New malware called “Troubleshooter” is designed to display a fake Microsoft Windows general protection fault error screen known as the “blue screen of death” to panic victims into buying an equally fake tool to fix the problem.
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The malware displays a “troubleshooting” message claiming that the infected machine has encountered an “unexpected error” and that .dll registry files are missing resulting in computer failure, according to researchers at security firm MalwareBytes.
The message also warns that rebooting the computer multiple times will result in permanent operating system failure, and if a victim tries to reboot using the Control–Alt–Delete key combination, the malware displays an application error message.
When the victim clicks the button “diagnose and troubleshoot” the problem, the malware displays a message saying there is no automatic fix available and recommending that the victim buy a tool to restore Windows by repairing the Windows kernel and .dll files.
If victims opt to buy the offered tool, they end up paying $25 via PayPal to the operators of the malware for the bogus tool, which appears to fix the problem.
Troubleshooter is merely one of the latest versions of the classic decade-old support scam used by online fraudsters to trick users into paying for tools or services to fix non-existent computer problems.
The malware is the latest example of how cyber criminals tend to re-use tried and tested techniques and how organisations can improve their cyber defences by being familiar with the most commonly used attack methods.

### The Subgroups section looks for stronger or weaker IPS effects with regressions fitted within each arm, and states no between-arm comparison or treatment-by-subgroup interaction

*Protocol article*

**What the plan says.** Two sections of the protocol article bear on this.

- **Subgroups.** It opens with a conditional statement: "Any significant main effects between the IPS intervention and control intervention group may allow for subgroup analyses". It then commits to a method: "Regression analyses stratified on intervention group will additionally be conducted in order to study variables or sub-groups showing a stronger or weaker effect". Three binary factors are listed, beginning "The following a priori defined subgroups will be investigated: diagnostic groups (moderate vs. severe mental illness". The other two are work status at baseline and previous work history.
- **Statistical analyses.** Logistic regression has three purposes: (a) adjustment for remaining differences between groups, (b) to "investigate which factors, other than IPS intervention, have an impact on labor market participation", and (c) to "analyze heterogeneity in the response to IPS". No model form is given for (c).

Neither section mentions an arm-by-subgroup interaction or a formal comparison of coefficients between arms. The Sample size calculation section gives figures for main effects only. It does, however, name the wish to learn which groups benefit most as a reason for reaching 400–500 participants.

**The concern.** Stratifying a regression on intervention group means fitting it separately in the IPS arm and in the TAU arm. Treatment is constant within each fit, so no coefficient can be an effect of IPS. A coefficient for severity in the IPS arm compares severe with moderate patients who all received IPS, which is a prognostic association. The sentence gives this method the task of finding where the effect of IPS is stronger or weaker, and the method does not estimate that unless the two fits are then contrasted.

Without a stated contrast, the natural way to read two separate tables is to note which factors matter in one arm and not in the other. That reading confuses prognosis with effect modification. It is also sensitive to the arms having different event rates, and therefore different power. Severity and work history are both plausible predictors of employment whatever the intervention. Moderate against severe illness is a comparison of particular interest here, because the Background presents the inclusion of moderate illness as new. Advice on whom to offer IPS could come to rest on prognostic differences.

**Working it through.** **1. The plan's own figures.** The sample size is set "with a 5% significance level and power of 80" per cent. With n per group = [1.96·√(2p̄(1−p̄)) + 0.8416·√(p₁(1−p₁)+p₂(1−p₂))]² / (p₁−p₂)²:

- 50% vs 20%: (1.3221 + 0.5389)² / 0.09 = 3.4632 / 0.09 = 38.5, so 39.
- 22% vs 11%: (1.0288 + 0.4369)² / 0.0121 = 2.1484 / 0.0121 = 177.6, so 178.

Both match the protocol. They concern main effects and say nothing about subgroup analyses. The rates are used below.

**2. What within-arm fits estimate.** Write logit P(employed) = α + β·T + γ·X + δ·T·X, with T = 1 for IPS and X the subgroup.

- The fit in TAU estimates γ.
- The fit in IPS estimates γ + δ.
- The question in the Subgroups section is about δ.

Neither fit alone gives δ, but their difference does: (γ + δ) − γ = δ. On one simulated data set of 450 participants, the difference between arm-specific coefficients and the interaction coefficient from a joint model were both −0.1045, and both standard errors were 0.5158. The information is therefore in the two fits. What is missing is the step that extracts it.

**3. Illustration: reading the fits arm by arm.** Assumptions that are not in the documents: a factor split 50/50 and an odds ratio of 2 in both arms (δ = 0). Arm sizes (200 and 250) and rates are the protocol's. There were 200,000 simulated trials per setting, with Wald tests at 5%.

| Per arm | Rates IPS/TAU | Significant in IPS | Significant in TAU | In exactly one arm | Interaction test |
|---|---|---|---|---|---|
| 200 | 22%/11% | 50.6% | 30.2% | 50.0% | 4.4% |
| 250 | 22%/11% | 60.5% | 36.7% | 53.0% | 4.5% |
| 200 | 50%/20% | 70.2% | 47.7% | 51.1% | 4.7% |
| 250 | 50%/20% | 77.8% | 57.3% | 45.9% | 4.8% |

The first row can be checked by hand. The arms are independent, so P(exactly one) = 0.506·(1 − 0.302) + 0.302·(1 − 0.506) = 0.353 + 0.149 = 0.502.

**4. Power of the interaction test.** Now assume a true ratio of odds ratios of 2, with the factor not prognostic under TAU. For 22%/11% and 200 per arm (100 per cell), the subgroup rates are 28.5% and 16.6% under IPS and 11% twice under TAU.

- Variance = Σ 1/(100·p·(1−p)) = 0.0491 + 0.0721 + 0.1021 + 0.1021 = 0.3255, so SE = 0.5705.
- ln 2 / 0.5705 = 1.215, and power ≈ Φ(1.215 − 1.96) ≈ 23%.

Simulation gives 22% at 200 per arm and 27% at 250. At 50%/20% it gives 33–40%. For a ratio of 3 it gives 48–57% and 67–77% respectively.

Tech support scammers use different methods for distributing themselves. “This particular one was offered as a cracked software installer,” according to a MalwareBytes blog post.
However, according to the blog post, the infection can be removed without paying the fee by rebooting the PC into Safe Mode, opening the Windows Temp file and removing the malicious file name “Troubleshoot.exe”.
Another, largely unaddressed, support scam technique is where scammers set up fake tech support sites that are artificially promoted to the top of search results to lure victims.
Fake tech support should be incorporated into security awareness training as it can be a highly effective way to trick employees into granting access to enterprise computer systems, according to John Tolbert, lead analyst at KuppingerCole.
He believes this type of support scam is remarkable because it does not rely on cold calls, it does not rely on phishing, it is not addressed in most security training, and results in giving the fraudster complete access to the PC, bypassing all security tools.
Small businesses are particuarly vulnerable to support scams as they are less likely to have IT support teams and employees or owners are more likely to try to resolve issues themselves or search for third-party tech support online.